Broadcast 2027 (Special Edition)

11 Jun 2013 Robert Zimmerman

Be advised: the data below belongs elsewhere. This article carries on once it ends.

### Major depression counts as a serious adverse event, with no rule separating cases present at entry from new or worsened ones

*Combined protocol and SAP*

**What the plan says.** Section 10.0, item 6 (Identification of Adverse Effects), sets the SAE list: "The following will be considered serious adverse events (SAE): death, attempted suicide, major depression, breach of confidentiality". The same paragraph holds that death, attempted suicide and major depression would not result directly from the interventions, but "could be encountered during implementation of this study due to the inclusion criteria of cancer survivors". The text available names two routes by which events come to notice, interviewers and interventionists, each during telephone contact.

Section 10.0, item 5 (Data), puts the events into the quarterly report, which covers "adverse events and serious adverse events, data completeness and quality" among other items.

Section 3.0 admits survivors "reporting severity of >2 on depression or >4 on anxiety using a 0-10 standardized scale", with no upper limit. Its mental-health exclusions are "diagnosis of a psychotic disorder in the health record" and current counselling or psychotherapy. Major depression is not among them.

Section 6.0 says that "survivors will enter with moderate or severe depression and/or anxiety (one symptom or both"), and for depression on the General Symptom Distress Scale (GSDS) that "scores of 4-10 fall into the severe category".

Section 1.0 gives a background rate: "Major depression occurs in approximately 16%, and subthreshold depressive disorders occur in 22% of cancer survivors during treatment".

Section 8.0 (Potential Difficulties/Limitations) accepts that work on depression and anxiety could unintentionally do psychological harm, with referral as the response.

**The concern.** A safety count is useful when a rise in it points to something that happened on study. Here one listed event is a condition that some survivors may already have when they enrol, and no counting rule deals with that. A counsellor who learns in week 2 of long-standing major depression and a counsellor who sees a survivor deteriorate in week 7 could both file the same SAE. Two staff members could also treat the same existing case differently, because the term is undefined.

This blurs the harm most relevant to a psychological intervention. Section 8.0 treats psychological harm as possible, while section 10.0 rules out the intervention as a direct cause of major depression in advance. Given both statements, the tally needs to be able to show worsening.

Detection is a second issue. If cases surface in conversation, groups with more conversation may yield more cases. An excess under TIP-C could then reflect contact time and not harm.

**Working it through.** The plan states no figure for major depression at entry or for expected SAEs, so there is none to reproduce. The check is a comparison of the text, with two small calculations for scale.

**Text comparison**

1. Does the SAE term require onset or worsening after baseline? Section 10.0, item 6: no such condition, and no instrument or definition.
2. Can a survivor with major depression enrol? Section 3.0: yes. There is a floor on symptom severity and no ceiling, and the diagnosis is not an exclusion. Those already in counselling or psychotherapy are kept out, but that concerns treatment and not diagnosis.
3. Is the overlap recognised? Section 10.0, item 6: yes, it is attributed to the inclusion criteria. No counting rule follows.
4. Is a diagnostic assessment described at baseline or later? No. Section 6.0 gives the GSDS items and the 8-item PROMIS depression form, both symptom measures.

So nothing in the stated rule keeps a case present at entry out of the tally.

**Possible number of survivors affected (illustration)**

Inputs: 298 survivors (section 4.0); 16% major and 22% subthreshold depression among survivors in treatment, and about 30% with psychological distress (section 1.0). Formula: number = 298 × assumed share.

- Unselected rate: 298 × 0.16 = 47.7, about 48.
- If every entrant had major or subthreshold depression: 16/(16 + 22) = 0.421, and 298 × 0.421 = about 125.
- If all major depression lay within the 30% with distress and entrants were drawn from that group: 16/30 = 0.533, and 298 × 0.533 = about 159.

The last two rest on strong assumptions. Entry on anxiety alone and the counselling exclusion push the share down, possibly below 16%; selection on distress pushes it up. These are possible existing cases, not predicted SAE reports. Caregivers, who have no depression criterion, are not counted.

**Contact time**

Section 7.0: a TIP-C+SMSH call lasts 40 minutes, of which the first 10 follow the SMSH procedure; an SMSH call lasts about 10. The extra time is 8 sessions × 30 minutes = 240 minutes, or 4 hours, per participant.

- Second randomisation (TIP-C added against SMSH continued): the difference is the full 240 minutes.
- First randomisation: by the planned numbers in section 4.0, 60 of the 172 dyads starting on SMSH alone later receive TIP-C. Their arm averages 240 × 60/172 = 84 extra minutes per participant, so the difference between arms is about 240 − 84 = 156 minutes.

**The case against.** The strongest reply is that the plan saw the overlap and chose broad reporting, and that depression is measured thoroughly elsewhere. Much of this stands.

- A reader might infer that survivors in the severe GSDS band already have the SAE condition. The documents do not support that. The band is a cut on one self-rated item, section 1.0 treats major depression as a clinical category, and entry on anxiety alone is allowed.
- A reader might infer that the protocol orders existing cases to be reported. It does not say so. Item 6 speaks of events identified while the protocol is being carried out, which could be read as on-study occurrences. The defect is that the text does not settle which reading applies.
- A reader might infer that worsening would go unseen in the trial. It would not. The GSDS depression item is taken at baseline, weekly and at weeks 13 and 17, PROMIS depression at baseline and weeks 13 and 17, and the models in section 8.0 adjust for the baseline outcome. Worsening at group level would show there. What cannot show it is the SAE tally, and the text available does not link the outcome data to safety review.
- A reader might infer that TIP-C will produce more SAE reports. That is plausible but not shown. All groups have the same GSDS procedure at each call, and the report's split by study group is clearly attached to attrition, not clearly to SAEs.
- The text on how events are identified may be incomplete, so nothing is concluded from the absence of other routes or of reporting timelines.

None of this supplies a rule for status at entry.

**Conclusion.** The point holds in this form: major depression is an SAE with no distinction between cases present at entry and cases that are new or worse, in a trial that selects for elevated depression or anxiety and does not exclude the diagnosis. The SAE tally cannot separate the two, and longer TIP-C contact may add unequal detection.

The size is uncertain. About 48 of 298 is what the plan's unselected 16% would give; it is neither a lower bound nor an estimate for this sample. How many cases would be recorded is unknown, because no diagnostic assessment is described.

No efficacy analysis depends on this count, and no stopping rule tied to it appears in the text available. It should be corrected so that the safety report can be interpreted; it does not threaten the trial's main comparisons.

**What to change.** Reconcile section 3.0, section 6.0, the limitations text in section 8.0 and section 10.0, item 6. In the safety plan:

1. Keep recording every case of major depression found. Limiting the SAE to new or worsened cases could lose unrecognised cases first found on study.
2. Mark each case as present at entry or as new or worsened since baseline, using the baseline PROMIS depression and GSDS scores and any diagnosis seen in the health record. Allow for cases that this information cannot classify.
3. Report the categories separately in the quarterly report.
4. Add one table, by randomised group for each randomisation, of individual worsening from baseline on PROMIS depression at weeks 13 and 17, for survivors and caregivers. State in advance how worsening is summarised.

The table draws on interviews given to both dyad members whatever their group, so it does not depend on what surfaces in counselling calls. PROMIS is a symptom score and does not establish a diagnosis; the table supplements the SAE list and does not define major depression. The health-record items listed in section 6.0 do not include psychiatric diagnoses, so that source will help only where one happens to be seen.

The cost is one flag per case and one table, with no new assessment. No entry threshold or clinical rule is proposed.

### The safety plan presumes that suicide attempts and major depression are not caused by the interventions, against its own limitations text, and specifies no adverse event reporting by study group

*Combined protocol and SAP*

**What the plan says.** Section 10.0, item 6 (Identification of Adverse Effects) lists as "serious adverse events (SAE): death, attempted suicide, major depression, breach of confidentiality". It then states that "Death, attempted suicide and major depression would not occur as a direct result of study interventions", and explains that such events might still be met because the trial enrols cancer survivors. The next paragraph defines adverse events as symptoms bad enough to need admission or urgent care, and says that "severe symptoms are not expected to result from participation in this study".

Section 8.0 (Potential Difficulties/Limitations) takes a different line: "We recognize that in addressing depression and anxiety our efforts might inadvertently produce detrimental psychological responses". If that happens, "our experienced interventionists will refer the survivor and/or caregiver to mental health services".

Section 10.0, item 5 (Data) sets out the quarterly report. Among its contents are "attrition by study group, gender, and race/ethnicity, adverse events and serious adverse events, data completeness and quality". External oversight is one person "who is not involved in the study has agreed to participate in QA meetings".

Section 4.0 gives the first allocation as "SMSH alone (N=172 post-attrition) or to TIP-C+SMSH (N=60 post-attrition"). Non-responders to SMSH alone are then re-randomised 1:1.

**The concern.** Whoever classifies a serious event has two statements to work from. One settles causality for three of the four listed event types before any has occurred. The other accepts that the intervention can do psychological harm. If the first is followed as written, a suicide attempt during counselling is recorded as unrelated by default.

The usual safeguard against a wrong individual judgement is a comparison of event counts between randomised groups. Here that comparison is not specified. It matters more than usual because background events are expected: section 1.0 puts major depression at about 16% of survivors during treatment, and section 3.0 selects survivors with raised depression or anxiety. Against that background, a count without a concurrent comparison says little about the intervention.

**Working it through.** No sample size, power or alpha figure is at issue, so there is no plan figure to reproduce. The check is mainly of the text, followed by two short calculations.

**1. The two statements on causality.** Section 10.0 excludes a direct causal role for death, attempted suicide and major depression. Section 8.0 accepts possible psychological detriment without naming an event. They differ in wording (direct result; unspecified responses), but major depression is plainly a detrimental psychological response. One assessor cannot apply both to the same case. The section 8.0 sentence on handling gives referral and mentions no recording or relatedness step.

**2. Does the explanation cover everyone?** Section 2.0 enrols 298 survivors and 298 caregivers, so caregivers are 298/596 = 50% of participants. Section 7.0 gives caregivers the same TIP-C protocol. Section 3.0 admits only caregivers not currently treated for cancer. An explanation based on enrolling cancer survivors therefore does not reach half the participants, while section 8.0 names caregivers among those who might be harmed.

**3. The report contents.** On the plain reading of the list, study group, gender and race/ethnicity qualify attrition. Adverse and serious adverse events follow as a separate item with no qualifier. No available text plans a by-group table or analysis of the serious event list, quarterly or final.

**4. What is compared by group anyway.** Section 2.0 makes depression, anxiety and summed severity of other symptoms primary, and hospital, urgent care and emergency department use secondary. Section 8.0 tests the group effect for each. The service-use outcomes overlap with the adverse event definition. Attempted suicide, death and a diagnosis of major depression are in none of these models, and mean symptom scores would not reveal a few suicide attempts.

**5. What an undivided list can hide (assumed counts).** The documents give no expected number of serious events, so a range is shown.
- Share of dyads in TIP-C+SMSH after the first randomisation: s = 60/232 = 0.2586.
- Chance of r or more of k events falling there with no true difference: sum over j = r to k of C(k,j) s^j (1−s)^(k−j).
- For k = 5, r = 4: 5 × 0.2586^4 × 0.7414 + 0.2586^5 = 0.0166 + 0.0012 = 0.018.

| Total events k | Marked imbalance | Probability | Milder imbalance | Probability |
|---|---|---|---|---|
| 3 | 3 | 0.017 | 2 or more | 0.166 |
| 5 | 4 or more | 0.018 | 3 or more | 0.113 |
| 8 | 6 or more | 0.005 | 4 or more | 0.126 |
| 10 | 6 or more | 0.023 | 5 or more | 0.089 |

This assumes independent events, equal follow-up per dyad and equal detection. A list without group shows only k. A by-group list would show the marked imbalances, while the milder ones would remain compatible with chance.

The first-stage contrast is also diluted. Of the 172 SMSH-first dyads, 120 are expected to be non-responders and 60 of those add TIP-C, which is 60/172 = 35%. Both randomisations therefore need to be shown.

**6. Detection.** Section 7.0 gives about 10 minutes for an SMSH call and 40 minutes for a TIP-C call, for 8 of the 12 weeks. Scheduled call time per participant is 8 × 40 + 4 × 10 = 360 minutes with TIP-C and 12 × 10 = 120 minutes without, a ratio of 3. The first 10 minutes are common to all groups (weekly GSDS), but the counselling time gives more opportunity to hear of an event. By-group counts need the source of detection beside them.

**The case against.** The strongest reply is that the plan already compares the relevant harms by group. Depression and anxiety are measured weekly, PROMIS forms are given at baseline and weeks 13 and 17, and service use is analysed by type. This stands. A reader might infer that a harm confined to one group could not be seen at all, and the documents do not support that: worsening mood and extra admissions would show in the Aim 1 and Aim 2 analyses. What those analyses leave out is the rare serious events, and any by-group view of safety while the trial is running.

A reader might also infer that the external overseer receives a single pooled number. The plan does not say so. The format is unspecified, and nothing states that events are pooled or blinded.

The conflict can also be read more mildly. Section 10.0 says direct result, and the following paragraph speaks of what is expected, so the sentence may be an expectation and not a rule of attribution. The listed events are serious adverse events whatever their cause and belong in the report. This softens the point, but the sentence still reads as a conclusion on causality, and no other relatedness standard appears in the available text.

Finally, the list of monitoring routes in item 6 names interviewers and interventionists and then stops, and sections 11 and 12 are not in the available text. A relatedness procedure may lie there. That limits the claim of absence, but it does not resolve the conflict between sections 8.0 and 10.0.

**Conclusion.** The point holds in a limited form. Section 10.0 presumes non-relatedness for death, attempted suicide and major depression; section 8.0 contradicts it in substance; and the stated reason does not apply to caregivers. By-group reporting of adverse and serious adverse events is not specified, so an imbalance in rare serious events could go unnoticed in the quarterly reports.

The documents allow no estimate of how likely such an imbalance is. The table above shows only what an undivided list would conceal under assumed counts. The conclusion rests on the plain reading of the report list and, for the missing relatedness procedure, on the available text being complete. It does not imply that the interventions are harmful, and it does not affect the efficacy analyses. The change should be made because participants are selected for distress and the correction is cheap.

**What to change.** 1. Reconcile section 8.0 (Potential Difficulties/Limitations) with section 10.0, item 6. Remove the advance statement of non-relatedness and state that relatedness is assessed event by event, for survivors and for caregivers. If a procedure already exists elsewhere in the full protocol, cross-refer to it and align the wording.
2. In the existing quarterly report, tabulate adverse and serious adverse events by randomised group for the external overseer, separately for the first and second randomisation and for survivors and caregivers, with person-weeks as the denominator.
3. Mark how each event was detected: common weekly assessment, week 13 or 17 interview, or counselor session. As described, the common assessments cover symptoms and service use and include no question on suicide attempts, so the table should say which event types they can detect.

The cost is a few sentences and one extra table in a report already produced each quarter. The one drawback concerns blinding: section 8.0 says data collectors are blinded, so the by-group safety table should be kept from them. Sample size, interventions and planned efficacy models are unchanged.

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Guest: Robert (Bob) Zimmerman. Topics: Commercial space, regulations, climate science, becoming spacefaring. Please direct all comments and questions regarding Space Show programs/guest(s) to the Space Show blog, http://thespaceshow.wordpress.com. Comments and questions should be relevant to the specific Space Show program. Written Transcripts of Space Show programs are a violation of our copyright and are not permitted without prior written consent, even if for your own use. We do not permit the commercial use of Space Show programs or any part thereof, nor do we permit editing, YouTube clips, or clips placed on other private channels & websites. Space Show programs can be quoted, but the quote must be cited or referenced using the proper citation format. Contact The Space Show for further information. We welcomed Robert (Bob) Zimmerman to the program (www.behindtheblack.com). For those of you interested in the opportunity to submit feedback on the NRC congressionally mandated Human Spaceflight Study, please go to www.nationalacademies.org/humanspaceflight. During our 2 hour 3 minute discussion with Bob, we covered a wide area of space, policy, budget and climate science issues. Bob started out talking about the Commercial Space Launch Act of 2004 and his warnings back then about a heavily regulated commercial and NewSpace industry coming out of this particular legislation. He has now reported on the evolution of regulation for this segment of the industry. See this article on his blog, http://behindtheblack.com/behind-the-black/essays-and-commentaries/the-r.... He strongly suggested that the focus was misplaced on excessive safety. Instead, it should be on risk taking, innovation, and experimental flight. We also mentioned possible ITAR changes in which human spaceflight vehicles are being considered for addition to the munitions list. Were this to happen, it might prove extremely detrimental to NewSpace companies and the American space industry. Pooley both emailed and called the show to stress starting small and with non-human spaceflight missions. Bob and Charles had an interesting exchange on this subject you will want to hear. Later in the segment, Bob talked about SpaceX and launch rates, comparing the Falcon with the Russian Proton. We talked about the need for reliable commercial schedules for a launcher to be considered commercial. We also talked about the successful Orbital Sciences Antares demo flight, ULA and their schedules, plus Arianespace. Bob then commented on the first powered demo flight for Virgin, then Tim from Huntsville called in to talk abut SpaceX, a possible IPO, Bob's comments on NASA assimilation, and the Planetary Resources Kickstarter campaign. In our second segment, we started with another Pooley email stressing the need to start small & without human spaceflight. I then asked Bob what he thought of the prospect of continuing to fund & develop SLS. He said it was on the knife's edge and to the degree that SpaceX, Falcon 9, Falcon Heavy, Dragon, and Orbital can be successful, it will likely hasten the demise of SLS. Bob then spoke to the bulkhead cracks with the Orion, their repairs and the recent successful Orion test. Sequestration was next up with Bob having much to say on the subject. Our next big topic had to do with climate science which I introduced with my perspective of it here in the U.S. and what I know about what is going on in the field in the UK and throughout Europe. Bob talked about climate models and referenced the work by Roy Spencer who depicts in graph format all 72 climate models referenced by the industry (see www.drroyspencer.com/2013/06/still-epic-fail-73-climate-models-vs-measur...). Bob dealt with many climate science issues so if this topic interests you, don't miss this discussion. Later, we talked about the Chinese spacecraft now in orbit for about a two week HSF mission. Also discussed was the JWST and its impact on NASA astrophysics budget issues, the Kepler Space Telescope, and our on orbit repair capabilities. Both Bob & I used JWST and Kepler as examples of why we need to develop a true spacefaring capability though being able to repair hardware so far out in space is not going to happen for a very long time, if ever. Please post your comments/questions on The Space Show blog. You can email Bob through his blog or by using zimmerman at nasw dot org.

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